In the past years, AWS Organizations has grown to be a powerful tool to centralize the management of the whole cloud environment, and all things related to compliance and architecture. With Organizations, you'll get more visibility to your cloud environment, and also have a better grip on your cost management and data security. Read about some of the most useful ways to use AWS Organizations.
AWS released Organizations and StackSets in 2017, which made managing large environments with multiple accounts a lot easier. However, the capabilities back then were much more limited than they are today. It’s interesting to take a look at how things have progressed over the last three years, and how we manage AWS account structures and organizations today.
When Organizations first came out, it allowed you to create groups of accounts and apply Service Control Policies (SCPs) to them—nice, but could we do more?
Now the list of services that are incorporated into Organizations is long, covering all the tools you need to operate your cloud environment in a centralized way, rather than one individual account at the time. This enables you to have a single viewpoint on access management, cost management, data security, and auditing the environment.
In this article we’ll go through some of the services, and how we at Cybercom use them.
Manage your AWS accounts through Organizations
Today most companies opt for a multi-account architecture, having one account per service and environment. For example, you can have two services and three environments, which would mean altogether six accounts. Organizations have one central management account (originally master account) to manage these separate accounts.
Here are some key factors that help you determine the appropriate architecture for your company:
An example architecture could look like this:
Optimize your costs
Even though Organizations is not a cost management tool as such, you can leverage it to optimize costs. Organizations provides you with data to analyze and allows you to track the use of the services and capacity in your accounts. It’s important to identify which costs can be minimized, and alert when budgets are exceeded—otherwise anomalies are detected in costs for usage.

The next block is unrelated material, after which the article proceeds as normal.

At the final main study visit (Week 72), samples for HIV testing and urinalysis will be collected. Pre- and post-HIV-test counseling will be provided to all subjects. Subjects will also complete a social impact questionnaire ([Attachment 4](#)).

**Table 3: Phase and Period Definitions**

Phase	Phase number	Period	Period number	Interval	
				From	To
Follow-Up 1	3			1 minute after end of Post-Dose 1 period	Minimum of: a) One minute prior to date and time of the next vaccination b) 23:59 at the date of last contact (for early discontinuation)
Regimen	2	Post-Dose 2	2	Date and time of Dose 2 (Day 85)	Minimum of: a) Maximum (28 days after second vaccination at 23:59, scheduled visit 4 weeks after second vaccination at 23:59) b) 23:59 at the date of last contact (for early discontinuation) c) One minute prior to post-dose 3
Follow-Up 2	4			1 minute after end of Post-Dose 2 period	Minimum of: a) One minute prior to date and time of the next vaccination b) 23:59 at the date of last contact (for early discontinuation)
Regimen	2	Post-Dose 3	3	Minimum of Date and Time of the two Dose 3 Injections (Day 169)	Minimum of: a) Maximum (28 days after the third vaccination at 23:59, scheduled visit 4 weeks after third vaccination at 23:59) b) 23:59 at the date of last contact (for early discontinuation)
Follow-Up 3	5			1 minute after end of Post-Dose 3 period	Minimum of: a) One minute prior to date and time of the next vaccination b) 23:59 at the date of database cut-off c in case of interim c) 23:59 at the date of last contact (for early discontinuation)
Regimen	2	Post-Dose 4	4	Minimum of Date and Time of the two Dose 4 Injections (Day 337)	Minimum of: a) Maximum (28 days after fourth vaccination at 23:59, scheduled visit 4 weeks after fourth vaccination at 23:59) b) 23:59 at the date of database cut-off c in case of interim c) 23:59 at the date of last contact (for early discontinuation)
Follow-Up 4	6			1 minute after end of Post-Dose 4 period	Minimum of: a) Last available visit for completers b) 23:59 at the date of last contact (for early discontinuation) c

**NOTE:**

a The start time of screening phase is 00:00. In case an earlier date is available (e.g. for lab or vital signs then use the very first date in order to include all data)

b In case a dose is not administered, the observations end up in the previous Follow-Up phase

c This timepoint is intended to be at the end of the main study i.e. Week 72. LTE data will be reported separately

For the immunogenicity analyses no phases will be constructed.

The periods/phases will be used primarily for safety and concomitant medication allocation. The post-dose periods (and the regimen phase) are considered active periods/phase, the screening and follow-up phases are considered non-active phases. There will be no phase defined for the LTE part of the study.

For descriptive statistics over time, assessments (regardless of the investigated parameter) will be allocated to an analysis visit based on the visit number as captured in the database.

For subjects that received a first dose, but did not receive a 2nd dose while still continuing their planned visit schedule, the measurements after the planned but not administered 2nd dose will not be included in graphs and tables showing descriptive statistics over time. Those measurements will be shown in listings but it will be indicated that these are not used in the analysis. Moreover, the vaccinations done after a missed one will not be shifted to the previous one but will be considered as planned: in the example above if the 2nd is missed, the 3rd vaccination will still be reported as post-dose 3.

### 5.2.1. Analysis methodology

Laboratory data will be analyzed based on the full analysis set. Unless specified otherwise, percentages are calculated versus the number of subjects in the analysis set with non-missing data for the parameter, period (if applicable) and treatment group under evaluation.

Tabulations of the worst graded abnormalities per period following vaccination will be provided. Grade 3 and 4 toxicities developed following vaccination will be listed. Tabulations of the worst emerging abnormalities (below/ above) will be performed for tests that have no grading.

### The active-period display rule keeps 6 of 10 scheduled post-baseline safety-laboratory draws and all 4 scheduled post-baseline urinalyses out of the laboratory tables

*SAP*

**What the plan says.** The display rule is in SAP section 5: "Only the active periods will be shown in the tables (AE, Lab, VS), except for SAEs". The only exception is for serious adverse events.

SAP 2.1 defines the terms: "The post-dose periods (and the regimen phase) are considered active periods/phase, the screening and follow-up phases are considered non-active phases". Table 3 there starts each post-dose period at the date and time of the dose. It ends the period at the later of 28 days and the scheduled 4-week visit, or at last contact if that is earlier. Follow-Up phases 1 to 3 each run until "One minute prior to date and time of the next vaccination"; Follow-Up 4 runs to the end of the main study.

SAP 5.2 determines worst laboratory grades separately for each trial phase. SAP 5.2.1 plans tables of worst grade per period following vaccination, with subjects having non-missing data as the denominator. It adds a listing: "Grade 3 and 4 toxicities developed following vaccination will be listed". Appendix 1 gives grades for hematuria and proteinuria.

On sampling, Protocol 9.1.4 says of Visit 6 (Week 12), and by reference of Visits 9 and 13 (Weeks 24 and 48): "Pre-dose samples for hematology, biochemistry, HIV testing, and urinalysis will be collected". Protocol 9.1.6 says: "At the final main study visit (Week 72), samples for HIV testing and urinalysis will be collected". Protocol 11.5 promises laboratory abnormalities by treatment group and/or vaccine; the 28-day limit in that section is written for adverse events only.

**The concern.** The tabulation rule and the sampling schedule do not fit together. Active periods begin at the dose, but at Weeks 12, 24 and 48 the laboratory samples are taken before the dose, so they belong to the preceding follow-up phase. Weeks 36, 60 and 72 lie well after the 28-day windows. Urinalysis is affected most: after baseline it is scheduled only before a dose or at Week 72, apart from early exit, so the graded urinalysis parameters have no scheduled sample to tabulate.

For example, you might identify that you have QA, testing, and production environments, and only the production environment needs to be available 24/7. Automation is built to handle shutting down the environment when not needed.
Or if one of your developers launches expensive instances for testing and fails to shut them down, you could get an alert for the anomaly or forecasted budget overdraft.
Another way to optimize your costs with Organizations is by purchasing a Savings Plan and Reserved Instances for supported capacity types from the management account for the whole organization, making management for commitments easier. Consolidation of billing also brings some benefits via volume pricing discounts.
Use CloudFormation StackSets with Organizations
CloudFormation StackSets gives you the opportunity to create and remove stacks across your AWS accounts. For example, when a new account is created into the Organizations, you can automatically create or remove stacks, removing the need for manual work when deploying common infrastructure to all accounts in Organizations, or Organizational Unit (OU).
You will get a flying start by having StackStets automatically configure necessary IAM permissions using service managed permissions to deploy stacks to all accounts in your organisations.
When you need to update a stack across the whole organization, it is recommended that you test your update first on a smaller group of accounts in Dev OU, and wait for status to turn green, and then update Test OU, and finally Prod OU.